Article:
Free from fear or favour
No tracking. No cookies

How Cambridge Analytica’s Style Propaganda Failed in Afghanistan

Professor David Carroll reflects on the “colonialist, aristocratic, and oligarchic” assumptions of the campaigning firm involved in Trump and Brexit

An Afghan Man carries a bundle of leaves on his back past British Soldiers in Helmand Province Afghanistan. Photo: Andy Bush/Alamy

How Cambridge Analytica’s Style PropagandaFailed in Afghanistan

Professor David Carroll reflects on the “colonialist, aristocratic, and oligarchic” assumptions of the campaigning firm involved in Trump and Brexit

“David Carroll has no more right to submit this request than a member of the Taliban sitting in a cave in Afghanistan.” That was the bizarre statement issued by Cambridge Analytica, the now-defunct British consultancy firm, in May 2018 in response to Professor David Carroll’s Subject Access Request (SAR) for any of his personal details held by the company.

Why did Cambridge Analytica, a company better known for its work on the EU referendum in the UK and the Trump Presidential election campaign in 2016, compare an American professor to a member of the hyper-conservative Afghan Taliban?

To understand both Cambridge Analytica and the new technologies it deployed, we have to go back to the origins of the War on Terror launched by George W Bush after the attacks on the World Trade Centre and the Pentagon in September 2001. Trillions of dollars were poured into Afghanistan by Western nations and countries started to turn to new techniques, technologies, and tactics to reduce the number of boots on the ground. In came the private contractors.

“The Cambridge Analytica scandal is actually an outgrowth of what happened twenty years ago after 9/11″ Professor Carroll says “when the military-industrial complex could be expanded beyond the battlefield.” The parent company of Cambridge Analytica, SCL Group, had operated in the defence space for decades.

SCL Defence Promotional material: Photo: @matarikipax on Twitter

In 1990, Nigel Oakes founded the Behavioural Dynamics Institute (BDI) – a research institute looking at strategic communication. Oakes, whose background was in advertising, believed the same principles of that industry could be applied to military theatres.

In 1993, Oakes formed Strategic Communications Laboratories which eventually became SCL Group and BDI became an arm of the company. One of the early investors was a banker, Paul David Ashburner Nix. His son, Alexander Nix, joined SCL in 2003 and became the CEO of the American arm of the company, Cambridge Analytica. 

As the former head of research Christopher Wylie testified to the US FBI and the Senate Select Committee on Intelligence (SSCI), SCL Group began as a single holding company that was eventually spun off into separate subsidiary companies including Defense, Commercial, Elections, and Social. According to Wylie, SCL Defense was “responsible for 80 per cent of SCL Group’s revenue”.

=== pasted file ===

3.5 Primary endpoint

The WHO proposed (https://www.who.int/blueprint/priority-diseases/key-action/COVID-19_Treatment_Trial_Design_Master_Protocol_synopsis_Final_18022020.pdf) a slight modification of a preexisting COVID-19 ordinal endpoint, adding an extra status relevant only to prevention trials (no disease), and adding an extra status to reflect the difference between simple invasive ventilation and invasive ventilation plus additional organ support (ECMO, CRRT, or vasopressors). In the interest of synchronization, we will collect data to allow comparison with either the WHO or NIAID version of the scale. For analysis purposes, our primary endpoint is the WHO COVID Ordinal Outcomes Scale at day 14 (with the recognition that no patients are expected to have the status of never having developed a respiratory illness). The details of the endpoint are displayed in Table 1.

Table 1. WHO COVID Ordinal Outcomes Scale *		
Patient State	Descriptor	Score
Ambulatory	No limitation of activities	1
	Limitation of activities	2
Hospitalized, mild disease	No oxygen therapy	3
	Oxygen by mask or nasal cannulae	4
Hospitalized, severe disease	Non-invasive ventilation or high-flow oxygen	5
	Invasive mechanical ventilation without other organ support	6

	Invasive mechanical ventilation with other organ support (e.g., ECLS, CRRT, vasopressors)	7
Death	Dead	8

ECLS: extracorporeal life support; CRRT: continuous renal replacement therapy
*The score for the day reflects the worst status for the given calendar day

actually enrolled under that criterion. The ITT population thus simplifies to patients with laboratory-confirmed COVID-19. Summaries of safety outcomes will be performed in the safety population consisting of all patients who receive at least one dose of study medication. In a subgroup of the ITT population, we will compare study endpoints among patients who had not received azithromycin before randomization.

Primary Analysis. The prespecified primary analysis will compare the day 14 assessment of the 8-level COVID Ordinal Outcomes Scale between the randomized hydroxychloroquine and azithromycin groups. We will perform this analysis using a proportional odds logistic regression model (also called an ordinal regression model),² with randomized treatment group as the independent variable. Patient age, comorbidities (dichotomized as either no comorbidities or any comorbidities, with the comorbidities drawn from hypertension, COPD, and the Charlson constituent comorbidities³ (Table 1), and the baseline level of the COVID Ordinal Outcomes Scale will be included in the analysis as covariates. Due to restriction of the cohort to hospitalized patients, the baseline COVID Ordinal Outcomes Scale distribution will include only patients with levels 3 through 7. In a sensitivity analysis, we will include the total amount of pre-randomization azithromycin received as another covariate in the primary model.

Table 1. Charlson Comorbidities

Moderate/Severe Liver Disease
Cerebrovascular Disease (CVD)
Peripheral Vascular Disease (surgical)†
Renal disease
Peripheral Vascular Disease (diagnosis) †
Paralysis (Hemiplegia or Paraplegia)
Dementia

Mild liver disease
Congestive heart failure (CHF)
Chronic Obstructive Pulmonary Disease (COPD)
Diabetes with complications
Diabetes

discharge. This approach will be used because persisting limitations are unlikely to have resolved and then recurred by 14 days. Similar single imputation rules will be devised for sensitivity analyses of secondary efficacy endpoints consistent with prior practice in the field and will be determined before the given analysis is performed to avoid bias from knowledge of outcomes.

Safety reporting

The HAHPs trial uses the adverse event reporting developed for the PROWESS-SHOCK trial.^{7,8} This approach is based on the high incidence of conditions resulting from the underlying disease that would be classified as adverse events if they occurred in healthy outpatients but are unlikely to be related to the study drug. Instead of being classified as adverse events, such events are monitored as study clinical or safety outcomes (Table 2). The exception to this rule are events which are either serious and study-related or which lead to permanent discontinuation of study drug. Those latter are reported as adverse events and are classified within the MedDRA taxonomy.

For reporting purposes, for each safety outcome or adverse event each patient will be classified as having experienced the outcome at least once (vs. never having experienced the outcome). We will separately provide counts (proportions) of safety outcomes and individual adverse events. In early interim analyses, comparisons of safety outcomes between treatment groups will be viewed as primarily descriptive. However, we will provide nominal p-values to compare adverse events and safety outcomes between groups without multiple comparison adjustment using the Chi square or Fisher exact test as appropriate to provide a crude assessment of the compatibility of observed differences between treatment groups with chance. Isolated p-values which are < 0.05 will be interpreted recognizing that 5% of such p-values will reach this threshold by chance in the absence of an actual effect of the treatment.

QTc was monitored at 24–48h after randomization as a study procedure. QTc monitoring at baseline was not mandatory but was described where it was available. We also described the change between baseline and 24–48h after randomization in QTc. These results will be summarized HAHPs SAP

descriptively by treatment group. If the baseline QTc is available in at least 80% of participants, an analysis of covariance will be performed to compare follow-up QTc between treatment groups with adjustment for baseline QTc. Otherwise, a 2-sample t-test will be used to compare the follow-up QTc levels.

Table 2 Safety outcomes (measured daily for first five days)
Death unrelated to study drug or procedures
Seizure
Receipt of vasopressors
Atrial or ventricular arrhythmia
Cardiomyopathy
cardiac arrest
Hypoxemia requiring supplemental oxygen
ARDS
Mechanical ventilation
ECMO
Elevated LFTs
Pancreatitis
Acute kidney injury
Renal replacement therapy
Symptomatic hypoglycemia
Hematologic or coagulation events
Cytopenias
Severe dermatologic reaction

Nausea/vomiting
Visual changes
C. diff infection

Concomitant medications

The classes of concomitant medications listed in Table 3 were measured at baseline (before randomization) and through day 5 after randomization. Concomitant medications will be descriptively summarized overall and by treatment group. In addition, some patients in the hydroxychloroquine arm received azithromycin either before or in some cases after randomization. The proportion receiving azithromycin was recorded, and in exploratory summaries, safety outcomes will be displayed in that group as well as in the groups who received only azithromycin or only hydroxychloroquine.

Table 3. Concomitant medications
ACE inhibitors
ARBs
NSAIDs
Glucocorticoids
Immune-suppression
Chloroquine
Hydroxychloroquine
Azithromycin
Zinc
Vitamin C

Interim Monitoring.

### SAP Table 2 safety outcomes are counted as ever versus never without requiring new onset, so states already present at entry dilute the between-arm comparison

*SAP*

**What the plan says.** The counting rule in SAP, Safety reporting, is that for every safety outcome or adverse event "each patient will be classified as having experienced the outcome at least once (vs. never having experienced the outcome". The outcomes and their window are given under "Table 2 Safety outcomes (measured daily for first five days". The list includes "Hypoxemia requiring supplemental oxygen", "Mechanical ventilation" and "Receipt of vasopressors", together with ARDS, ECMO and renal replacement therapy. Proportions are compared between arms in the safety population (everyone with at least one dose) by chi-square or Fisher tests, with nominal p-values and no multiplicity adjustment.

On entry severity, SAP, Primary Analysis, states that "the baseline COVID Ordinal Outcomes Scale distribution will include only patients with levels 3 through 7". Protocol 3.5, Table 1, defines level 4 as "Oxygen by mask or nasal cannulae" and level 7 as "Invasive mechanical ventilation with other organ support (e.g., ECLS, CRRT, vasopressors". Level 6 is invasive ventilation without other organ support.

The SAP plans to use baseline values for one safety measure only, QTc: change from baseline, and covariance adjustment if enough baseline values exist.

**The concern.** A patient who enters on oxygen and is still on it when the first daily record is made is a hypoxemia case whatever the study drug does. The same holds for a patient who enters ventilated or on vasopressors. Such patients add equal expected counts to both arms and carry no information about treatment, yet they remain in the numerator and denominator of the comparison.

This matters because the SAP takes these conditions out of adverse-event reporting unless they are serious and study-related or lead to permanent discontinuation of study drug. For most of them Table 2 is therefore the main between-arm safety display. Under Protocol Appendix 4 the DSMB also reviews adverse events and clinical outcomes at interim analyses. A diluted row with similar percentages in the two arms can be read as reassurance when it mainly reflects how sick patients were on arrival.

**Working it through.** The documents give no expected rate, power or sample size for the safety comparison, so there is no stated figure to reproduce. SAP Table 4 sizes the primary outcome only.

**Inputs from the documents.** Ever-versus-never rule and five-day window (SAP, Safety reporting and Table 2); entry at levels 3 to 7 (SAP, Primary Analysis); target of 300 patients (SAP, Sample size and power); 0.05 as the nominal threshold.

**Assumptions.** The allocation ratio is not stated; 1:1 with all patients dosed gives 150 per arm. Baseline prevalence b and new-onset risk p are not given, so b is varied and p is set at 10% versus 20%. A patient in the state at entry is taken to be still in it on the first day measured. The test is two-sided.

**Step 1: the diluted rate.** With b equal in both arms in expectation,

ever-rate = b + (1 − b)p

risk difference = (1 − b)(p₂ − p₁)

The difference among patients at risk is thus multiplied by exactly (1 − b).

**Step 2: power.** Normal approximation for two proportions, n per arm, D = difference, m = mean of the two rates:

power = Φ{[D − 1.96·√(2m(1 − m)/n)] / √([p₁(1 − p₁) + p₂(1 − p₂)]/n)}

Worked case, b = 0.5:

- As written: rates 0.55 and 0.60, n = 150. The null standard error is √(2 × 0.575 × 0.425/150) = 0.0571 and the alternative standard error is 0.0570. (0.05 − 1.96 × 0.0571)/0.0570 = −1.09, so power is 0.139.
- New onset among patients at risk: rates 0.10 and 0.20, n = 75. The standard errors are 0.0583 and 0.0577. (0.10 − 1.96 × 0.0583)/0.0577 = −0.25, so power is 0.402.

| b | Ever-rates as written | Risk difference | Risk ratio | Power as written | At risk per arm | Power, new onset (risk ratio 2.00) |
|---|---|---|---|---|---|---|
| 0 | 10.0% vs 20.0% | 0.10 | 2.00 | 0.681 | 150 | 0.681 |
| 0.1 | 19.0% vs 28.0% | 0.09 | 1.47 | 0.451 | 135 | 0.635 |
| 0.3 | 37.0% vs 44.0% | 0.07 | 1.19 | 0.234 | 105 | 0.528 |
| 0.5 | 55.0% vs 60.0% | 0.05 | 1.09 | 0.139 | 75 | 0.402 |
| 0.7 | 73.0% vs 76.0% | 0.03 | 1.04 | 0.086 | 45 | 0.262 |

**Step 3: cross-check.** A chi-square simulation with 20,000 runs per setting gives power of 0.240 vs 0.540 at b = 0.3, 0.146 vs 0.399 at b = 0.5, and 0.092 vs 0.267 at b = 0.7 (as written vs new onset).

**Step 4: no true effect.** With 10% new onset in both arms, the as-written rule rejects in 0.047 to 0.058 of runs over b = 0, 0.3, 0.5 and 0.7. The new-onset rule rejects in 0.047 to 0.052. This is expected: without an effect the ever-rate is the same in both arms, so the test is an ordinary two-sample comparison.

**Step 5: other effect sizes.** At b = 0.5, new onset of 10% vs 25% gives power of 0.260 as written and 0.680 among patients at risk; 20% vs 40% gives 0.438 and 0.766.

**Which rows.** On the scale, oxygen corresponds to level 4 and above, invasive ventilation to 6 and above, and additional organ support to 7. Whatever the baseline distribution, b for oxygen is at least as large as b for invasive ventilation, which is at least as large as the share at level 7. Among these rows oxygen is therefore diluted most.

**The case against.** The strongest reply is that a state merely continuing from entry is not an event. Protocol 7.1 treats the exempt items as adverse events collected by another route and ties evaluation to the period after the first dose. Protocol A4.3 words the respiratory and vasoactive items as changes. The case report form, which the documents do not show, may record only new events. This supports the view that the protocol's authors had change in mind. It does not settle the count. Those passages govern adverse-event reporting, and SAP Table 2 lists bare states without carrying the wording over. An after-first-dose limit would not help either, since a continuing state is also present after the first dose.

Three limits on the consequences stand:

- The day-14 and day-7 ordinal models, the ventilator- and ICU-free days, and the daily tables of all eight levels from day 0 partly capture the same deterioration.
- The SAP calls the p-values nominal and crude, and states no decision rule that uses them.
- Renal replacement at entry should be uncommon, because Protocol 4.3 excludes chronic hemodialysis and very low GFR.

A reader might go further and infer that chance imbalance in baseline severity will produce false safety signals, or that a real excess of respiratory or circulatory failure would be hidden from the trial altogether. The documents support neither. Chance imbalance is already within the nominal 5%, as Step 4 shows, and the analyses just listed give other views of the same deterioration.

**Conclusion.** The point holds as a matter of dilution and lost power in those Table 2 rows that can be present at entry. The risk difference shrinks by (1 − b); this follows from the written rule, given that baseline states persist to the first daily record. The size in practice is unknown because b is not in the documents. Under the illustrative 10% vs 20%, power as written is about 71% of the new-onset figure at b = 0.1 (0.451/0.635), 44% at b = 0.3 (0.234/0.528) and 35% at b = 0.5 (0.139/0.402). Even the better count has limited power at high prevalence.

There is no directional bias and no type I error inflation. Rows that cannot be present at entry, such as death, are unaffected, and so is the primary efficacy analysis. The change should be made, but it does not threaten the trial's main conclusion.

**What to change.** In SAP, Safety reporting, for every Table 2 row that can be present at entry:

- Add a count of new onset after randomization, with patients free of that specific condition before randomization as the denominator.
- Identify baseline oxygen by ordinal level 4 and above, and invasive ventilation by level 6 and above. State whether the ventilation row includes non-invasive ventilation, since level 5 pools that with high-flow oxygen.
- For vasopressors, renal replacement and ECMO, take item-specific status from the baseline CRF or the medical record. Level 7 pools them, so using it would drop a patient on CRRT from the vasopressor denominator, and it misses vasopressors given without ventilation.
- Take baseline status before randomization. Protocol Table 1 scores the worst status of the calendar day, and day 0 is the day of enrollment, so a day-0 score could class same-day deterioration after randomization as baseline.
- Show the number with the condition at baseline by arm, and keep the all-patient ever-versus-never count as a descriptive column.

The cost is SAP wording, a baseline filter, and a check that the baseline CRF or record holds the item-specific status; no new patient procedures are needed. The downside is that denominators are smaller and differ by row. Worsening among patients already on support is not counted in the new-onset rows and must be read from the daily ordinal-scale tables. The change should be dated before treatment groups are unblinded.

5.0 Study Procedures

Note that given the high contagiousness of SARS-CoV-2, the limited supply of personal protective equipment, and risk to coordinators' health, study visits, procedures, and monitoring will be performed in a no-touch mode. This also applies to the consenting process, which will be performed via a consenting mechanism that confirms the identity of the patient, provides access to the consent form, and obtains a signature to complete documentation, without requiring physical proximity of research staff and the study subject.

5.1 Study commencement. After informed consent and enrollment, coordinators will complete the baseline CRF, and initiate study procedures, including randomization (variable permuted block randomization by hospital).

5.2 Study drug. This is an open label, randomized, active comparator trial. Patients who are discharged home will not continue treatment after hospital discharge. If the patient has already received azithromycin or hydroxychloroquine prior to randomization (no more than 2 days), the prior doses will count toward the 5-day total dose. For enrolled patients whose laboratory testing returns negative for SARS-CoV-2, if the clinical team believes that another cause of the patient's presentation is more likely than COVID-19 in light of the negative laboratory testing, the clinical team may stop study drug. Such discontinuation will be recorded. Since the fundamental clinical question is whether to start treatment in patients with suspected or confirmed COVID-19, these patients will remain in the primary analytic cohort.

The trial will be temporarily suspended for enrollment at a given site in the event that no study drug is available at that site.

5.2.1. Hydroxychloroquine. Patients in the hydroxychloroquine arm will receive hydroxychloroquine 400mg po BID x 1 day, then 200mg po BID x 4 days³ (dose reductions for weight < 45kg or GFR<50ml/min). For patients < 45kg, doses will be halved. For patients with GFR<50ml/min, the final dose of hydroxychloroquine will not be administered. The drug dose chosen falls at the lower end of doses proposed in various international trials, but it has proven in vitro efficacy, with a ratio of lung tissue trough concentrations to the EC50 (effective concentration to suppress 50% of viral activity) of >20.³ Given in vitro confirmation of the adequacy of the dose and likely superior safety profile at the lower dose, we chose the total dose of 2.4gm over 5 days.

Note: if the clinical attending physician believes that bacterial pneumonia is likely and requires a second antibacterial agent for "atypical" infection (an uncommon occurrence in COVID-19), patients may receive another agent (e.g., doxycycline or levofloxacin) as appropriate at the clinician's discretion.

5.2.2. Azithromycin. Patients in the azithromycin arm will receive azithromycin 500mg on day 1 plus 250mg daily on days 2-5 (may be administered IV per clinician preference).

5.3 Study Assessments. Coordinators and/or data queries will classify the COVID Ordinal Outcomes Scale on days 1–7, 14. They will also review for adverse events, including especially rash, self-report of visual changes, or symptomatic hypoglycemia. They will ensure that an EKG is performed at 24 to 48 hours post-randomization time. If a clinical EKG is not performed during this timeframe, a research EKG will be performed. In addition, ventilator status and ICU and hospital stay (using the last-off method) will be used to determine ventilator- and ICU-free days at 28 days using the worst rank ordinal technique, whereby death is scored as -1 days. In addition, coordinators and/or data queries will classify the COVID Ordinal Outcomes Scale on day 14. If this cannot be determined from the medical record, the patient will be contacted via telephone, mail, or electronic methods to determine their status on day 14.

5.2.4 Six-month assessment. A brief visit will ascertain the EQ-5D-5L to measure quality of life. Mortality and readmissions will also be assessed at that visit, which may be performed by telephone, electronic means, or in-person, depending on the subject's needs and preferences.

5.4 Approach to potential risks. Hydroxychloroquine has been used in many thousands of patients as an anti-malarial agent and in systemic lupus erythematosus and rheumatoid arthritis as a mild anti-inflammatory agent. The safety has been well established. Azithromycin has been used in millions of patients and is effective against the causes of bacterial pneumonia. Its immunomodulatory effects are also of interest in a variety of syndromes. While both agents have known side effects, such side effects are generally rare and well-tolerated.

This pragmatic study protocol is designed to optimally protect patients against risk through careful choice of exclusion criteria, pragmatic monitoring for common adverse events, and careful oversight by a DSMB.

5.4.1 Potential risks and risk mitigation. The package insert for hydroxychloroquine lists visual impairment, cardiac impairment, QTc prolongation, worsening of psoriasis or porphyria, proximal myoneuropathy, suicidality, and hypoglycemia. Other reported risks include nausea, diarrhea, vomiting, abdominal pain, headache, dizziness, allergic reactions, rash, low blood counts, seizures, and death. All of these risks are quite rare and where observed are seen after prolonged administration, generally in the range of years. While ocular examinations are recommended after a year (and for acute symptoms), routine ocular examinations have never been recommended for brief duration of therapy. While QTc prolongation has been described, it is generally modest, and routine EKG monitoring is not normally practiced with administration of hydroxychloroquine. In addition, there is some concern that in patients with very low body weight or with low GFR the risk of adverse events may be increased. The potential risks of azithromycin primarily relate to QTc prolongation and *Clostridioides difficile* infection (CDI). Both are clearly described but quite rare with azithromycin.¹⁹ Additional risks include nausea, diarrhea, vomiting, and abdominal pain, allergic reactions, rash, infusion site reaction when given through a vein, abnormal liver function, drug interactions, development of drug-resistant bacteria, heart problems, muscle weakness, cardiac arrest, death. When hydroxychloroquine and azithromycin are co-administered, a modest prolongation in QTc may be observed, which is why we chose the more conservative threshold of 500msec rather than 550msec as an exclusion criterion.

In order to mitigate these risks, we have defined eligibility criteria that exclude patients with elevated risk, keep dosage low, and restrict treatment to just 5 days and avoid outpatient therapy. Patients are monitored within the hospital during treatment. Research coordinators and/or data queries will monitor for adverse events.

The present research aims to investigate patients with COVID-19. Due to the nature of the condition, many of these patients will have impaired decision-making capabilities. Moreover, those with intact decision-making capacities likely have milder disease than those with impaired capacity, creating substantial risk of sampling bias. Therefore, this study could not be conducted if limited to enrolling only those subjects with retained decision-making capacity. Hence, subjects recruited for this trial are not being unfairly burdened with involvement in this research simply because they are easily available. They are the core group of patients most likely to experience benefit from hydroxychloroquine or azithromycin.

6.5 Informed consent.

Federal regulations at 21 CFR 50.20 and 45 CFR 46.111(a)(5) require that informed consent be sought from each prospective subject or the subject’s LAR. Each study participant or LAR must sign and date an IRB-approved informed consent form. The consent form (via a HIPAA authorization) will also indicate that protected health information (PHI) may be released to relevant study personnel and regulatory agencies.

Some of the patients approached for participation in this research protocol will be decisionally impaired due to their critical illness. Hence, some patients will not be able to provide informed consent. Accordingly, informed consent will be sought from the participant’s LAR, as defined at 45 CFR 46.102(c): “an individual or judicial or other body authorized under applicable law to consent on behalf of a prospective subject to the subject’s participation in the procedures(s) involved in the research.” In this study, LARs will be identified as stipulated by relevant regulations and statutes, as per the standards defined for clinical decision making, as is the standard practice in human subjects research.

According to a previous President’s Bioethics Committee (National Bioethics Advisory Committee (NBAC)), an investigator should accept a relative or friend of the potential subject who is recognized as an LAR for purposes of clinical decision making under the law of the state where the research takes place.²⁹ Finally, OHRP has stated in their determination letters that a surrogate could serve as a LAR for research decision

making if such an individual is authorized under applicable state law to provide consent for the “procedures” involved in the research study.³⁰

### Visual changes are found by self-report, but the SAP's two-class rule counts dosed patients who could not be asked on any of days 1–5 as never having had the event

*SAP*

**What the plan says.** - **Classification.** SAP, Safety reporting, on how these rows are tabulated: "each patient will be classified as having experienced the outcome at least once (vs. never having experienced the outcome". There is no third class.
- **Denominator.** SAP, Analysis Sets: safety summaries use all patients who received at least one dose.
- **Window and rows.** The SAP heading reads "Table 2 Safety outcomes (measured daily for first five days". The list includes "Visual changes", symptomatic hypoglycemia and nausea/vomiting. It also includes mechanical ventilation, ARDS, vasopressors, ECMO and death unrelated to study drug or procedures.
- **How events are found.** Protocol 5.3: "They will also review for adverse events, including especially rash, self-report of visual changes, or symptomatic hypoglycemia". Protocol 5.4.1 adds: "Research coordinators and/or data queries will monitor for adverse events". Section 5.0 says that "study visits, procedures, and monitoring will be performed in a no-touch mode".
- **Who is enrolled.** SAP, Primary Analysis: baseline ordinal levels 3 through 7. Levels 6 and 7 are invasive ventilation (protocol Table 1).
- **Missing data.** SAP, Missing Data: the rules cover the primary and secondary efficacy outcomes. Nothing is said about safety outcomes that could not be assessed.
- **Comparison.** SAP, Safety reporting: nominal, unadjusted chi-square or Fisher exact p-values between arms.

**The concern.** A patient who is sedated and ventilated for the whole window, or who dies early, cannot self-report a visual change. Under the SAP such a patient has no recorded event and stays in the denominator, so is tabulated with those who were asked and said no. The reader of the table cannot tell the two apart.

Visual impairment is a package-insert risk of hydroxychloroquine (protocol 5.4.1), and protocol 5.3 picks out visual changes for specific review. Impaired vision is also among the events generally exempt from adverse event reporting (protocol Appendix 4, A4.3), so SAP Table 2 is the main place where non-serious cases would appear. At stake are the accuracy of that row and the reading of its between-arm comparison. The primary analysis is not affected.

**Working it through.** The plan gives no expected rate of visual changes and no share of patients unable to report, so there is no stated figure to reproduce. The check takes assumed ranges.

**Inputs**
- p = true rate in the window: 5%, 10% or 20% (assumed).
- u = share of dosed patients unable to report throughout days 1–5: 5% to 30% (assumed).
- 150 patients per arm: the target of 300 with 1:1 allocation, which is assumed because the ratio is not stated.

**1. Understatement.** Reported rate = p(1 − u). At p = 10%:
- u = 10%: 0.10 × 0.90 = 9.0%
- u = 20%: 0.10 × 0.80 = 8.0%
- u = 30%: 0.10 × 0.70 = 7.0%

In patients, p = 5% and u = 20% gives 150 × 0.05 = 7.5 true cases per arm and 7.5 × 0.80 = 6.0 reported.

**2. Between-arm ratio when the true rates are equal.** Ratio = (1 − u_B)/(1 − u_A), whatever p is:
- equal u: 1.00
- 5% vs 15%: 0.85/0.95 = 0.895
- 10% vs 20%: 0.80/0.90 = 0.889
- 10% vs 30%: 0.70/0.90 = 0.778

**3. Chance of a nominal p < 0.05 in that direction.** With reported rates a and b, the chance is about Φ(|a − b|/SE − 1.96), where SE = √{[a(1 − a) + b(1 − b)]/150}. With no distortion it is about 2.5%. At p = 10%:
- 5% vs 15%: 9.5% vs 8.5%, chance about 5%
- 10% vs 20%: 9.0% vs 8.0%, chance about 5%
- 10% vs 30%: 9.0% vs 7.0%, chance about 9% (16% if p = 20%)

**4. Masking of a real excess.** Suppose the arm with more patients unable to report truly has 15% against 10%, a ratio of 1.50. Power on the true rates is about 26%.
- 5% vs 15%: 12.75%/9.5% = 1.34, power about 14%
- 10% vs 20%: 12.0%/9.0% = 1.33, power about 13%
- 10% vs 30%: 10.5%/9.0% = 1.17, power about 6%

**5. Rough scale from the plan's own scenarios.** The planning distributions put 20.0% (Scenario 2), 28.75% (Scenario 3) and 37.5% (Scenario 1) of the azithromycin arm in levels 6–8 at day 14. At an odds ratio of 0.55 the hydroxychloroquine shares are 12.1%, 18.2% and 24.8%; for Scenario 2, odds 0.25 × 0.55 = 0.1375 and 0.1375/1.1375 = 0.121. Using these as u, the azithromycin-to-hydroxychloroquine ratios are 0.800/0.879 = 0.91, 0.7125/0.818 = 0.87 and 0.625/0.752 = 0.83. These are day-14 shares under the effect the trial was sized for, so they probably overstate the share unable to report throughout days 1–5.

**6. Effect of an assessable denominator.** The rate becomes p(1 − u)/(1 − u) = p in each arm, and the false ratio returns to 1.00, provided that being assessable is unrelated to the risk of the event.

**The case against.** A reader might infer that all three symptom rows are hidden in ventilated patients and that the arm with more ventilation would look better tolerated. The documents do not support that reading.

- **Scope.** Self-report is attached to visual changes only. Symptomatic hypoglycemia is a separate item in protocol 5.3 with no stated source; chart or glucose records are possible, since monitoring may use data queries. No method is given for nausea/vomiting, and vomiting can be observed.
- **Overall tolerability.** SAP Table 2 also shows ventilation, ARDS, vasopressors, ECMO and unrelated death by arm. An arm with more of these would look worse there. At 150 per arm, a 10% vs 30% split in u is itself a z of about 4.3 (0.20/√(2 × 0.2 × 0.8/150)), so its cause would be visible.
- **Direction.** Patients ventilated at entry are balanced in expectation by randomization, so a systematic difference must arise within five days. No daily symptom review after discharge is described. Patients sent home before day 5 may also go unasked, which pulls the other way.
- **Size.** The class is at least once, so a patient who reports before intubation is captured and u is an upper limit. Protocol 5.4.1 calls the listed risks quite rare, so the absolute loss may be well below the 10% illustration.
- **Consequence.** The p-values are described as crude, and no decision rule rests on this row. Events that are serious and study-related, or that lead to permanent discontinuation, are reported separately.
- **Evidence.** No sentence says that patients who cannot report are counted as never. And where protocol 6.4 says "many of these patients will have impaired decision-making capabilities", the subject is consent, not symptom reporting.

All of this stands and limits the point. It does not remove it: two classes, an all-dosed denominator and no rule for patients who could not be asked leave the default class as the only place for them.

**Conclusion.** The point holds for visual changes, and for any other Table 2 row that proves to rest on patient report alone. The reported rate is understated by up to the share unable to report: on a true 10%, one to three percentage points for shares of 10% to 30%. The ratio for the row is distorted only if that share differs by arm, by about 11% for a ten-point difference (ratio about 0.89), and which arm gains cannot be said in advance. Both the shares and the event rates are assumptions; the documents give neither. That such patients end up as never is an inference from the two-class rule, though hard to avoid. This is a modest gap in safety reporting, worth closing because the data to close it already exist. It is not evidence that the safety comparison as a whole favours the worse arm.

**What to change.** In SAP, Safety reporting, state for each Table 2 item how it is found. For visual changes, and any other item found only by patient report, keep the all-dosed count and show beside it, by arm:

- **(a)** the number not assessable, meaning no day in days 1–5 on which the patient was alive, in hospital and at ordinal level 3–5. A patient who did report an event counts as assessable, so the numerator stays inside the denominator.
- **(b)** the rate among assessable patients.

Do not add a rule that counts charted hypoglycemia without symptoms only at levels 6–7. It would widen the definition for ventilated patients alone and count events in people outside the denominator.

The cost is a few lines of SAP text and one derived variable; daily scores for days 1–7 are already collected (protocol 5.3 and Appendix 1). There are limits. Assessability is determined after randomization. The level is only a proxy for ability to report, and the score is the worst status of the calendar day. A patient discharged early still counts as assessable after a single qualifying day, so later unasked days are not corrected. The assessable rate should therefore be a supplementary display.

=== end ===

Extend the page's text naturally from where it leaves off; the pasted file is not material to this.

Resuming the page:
According to another whistleblower, the SCL Group built tools classified as “weapons-grade communications [technologies].” One such tool, called Target Audience Analysis (TAA), was specifically employed by SCL Group in the defence sector and used for deradicalisation purposes.

Few details are known about the specific work SCL Defense did with the US or UK militaries in Afghanistan because most of the contracts are classified. However, leaked documents suggest SCL Defense was focused on deradicalisation, particularly preventing young Afghan men from joining the Taliban or al Qaeda.

Slide 13 of leaked SCL Group pitch document. Photo: David Carroll

SCL claimed to have implemented “counter-propaganda protocols” on al Qaeda websites and subsequently reported their findings to the United States Special Operations Command (SOCOM). Another leaked SCL Group presentation showcases similar techniques used against ISIS.

The presentation focuses on “psychometrics” and SCL state their work was “digital propaganda” aimed at shifting the “locus of control” in a target – in effect manipulating them. One key metric was a “need for cognition”. According to Professor Carroll, this is essentially a “measure of how much information you need to choose a belief or decision.” People with a high ‘need for cognition’ are classified as critical thinkers and SCL Group tried to compute how much information can manipulate their psychological metrics. All these terms, says Carroll, “are very much trying to put a number on what makes people tick.”


Help expose the big scandals of our era.

As the US finally cedes control of Afghanistan back to the Taliban who they had apparently defeated twenty years ago, Professor Carroll believes the fate of Cambridge Analytica explains much about the failed battle for Afghan “hearts and minds” that has ended so calamitously.

SCL’s defence work was based on a “hubristic, colonialist, aristocratic, oligarchic notion that you can go into countries and manipulate people,” he says. SCL’s response to his data request, comparing him to a member of the Taliban in a cave, is another example of the “folly” of their mindset and the “toxic mentality” that contributed to defeat in Afghanistan. The Cambridge Analytica scandal revealed that many of the same techniques and technologies employed in wartorn countries such as Afghanistan were deployed internally in countries like the US and the UK to sway elections.

“They really do think that terrorists and voters are just pawns in their game,” Carroll concludes.

Written by

This article was filed under
, , , , , , ,